“I think that the statements made by the governor are extremely concerning,” said Rep. Alexandria Ocasio-Cortez, D-N.Y., in an interview with the Miami Herald. “I think that the demonstrations in Puerto Rico show how much he has undermined people’s faith in the current administration.”
But Ocasio-Cortez, a Puerto Rican who was born in New York and represents thousands of Puerto Ricans in the Bronx and Queens, isn’t calling for Rosselló to go.
“One of the issues that I’ve heard brought up in terms of calling for resignation is the idea of sovereignty and the idea that Rosselló’s resignation should not come from pressure from D.C. but that it should come from people on the island,” Ocasio-Cortez said. “I’ve been kind of weighing that but I absolutely think that his statements are unacceptable and it would certainly undermine faith in that administration.”
Trump’s tweet on Puerto Rico included the longstanding falsehood that the U.S. territory received $92 billion in federal assistance after Hurricane Maria. About $42 billion has been approved by Congress for recovery, but the government has only promised to spend $20.6 billion and $13.6 billion has been spent so far, according to FEMA.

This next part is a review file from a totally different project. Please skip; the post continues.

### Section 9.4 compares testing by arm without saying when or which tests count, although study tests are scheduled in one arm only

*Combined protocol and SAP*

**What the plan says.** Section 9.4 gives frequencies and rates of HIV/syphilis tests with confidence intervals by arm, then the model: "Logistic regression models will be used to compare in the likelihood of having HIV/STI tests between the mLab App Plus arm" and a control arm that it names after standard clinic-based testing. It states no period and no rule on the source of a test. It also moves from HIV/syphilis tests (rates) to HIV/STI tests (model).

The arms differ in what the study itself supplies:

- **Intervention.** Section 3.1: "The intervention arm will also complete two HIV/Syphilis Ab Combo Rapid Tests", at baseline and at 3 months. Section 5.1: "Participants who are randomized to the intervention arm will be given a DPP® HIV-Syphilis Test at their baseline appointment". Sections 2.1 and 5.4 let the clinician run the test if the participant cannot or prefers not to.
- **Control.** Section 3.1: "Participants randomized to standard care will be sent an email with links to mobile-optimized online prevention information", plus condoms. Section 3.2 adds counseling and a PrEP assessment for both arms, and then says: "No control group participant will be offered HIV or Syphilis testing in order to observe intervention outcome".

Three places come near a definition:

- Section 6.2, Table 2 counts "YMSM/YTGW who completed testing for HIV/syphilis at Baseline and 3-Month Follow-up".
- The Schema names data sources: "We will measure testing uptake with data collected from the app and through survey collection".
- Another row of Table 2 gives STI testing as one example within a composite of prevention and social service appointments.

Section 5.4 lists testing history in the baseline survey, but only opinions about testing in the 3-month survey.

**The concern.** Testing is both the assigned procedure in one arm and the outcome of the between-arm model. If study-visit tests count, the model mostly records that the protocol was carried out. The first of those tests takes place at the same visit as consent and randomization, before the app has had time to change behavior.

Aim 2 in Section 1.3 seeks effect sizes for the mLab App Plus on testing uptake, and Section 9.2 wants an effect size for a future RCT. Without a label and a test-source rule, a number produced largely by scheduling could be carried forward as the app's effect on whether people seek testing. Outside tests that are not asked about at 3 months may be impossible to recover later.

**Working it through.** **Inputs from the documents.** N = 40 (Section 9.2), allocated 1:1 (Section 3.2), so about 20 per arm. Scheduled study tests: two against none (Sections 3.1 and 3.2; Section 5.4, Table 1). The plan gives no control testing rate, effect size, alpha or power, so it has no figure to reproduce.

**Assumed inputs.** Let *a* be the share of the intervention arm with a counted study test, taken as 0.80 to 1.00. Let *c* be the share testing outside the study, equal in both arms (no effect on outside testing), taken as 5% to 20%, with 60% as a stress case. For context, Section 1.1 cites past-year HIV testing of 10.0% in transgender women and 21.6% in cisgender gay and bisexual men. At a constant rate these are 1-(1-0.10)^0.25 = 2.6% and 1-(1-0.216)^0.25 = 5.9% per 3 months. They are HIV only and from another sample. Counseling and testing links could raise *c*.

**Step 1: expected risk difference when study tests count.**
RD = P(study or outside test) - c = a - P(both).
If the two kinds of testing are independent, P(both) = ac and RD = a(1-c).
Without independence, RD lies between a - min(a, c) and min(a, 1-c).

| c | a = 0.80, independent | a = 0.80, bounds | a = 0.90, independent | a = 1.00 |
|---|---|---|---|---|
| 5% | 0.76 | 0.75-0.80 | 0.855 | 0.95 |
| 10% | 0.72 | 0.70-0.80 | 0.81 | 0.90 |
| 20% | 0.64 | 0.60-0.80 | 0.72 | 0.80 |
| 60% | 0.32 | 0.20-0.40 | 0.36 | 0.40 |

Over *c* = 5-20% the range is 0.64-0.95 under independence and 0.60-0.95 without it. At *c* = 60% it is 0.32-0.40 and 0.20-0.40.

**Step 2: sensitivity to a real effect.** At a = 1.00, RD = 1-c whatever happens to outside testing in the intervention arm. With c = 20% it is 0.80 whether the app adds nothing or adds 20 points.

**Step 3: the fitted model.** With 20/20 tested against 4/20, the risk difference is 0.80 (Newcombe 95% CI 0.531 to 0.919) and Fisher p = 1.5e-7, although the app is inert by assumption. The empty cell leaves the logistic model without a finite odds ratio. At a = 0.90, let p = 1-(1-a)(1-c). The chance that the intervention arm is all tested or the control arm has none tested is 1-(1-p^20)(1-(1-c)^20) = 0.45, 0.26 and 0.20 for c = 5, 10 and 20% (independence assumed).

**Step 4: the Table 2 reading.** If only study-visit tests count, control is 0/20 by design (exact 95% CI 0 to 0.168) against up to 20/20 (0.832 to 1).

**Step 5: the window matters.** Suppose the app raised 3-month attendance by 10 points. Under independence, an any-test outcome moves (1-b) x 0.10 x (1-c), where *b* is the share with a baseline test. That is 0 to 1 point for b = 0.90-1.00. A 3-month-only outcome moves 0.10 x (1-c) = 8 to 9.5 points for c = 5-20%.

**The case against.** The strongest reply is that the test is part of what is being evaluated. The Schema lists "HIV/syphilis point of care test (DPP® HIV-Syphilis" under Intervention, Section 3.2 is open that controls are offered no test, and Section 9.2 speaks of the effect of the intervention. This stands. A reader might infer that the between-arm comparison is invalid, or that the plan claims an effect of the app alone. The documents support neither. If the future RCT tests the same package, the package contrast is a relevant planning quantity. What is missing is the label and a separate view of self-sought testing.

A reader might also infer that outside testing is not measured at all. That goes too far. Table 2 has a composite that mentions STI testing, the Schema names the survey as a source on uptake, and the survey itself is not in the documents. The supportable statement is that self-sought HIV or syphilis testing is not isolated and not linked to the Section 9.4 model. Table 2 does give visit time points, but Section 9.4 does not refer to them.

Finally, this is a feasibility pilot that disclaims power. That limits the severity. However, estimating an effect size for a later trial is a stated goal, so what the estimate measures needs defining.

Florida Rep. Darren Soto, the state’s first Puerto Rican member of Congress, said Trump’s messaging and Rossello’s actions distract from work being done in Congress to alleviate the island’s debt crisis, which threatened essential services on the island years before Hurricane Maria wiped out the territory’s power grid.
“Apparently President Trump’s lie about Puerto Rico getting $91 billion never gets old,” Soto said.
He said there is broad support for his bill that allocates $14 billion to fix Medicaid in U.S. territories with added provisions to prevent corruption. The bill received unanimous support in a committee vote this week.